Protests in Egypt

The Twilight of the Despots

In his essay, Stefan Weidner points out that Mubarak is not the only one who seems to have lost touch with the reality of the situation in Egypt, so too have Western governments and media

Demonstration against Hosni Mubarak in Cairo's Tahrir Square (photo: AP)
The beginning of the end of the regime? "Mubarak is still officially in power, but that power is disconnected from Ground Control, floating off like Major Tom in outer space. The engine of change is hurtling full steam ahead, but the President's carriage, the one still receiving all the international calls, has been left standing on the tracks," writes Stefan Weidner

​​To Egyptian ears, it must have sounded like mockery when US President Barack Obama, who once seemed to be the bearer of international hope, said on Friday that he had impressed upon Egyptian President Hosni Mubarak his responsibility to deliver reform.

On Sunday morning, 19 private jets carrying the families of businessmen close to the regime left Cairo for the Gulf states. No police have been seen on the streets of the capital for the past three days. No one is curtailing the people's freedom to demonstrate any more; at most it is the demonstrators themselves who are calling for order and turning, when necessary, to the army for help.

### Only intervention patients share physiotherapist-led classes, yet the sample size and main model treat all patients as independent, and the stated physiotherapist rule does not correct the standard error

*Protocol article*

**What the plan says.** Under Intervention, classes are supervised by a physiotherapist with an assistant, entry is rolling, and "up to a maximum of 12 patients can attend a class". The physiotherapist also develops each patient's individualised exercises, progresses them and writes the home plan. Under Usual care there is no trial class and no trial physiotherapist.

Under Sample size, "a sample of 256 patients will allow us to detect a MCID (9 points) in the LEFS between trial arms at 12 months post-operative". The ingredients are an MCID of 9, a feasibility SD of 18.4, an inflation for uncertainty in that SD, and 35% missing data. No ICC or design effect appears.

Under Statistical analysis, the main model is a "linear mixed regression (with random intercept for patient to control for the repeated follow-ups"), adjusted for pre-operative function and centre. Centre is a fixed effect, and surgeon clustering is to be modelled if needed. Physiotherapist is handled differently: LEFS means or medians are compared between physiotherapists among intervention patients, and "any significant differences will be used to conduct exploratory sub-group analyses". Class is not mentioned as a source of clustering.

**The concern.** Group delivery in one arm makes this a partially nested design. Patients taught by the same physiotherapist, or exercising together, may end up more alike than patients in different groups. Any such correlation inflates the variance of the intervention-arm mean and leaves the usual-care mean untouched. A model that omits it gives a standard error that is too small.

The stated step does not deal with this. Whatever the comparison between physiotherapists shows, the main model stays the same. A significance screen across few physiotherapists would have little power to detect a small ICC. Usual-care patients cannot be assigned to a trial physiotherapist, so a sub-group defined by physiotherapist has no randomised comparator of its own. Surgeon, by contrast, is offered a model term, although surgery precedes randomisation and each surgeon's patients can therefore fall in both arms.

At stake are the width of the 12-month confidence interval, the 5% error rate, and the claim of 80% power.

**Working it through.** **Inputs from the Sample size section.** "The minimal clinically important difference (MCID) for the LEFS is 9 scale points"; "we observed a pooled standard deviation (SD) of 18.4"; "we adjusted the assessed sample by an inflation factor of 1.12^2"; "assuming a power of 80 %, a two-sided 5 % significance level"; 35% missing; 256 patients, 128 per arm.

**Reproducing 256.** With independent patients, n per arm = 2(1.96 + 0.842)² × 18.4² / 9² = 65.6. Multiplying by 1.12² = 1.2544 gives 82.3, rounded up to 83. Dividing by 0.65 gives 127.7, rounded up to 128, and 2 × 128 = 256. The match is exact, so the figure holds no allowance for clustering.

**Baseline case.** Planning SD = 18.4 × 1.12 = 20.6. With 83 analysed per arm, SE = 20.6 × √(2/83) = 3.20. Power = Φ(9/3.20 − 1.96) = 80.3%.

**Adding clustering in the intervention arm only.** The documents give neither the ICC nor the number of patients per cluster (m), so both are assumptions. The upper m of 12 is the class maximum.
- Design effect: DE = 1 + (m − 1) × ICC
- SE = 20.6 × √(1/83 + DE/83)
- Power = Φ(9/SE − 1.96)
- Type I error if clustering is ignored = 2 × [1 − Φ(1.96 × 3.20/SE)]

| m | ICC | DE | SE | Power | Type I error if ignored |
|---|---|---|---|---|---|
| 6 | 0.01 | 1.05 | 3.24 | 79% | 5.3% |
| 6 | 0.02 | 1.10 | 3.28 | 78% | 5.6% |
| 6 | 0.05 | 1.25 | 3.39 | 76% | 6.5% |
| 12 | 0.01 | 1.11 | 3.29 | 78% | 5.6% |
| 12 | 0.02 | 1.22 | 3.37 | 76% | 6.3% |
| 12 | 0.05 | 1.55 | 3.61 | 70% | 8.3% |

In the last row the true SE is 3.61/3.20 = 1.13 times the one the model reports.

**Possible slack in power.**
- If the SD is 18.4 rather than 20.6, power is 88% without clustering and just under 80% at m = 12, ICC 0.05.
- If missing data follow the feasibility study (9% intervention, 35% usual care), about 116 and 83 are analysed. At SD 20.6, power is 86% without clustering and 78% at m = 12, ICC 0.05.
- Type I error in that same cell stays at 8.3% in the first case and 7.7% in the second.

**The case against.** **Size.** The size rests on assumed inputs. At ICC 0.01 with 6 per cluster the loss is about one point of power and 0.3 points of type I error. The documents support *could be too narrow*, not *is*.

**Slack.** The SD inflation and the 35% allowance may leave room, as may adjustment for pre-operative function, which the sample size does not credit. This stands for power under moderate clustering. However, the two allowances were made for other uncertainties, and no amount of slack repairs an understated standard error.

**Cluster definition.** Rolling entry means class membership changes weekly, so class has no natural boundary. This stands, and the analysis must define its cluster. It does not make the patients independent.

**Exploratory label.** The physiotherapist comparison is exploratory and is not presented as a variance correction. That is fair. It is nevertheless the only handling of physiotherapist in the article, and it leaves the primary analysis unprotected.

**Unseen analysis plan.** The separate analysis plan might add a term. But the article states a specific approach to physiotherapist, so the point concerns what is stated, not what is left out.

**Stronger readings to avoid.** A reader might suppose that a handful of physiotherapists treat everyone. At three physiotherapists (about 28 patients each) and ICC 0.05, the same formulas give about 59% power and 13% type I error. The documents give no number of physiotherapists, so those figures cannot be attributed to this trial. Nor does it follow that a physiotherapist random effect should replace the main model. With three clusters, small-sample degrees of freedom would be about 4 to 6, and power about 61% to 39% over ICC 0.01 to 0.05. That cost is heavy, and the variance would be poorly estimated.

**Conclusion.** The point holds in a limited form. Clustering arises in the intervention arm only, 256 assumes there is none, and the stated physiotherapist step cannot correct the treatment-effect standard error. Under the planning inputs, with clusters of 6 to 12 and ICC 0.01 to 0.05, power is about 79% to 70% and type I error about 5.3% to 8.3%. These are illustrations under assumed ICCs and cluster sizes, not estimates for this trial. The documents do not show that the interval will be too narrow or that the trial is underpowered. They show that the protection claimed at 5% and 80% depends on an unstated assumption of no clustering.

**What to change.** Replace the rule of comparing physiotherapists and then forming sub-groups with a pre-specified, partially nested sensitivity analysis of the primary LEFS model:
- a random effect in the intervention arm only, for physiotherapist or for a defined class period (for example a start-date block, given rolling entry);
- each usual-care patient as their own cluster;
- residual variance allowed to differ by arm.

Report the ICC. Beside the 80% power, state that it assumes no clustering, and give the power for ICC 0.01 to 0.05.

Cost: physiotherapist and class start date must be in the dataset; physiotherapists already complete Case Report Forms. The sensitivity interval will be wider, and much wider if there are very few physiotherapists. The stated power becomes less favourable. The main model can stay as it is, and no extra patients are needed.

The total failure of Western governments and Western media to grasp the reality of the situation in Egypt is surpassed only by the behaviour of the official political caste in Egypt itself. It severed Internet connections and on Sunday shut down Al Jazeera's satellite transmission. In so doing, it irrevocably locked itself into its own version of the Truman Show.

Since this "president" assumed the leadership of the country in 1981, Egypt has been in an exceptional situation, effectively a state of emergency. You don't have to be a political scientist to know that when the exception becomes the rule, it is no longer an exception; and an ongoing emergency eventually ceases to alarm.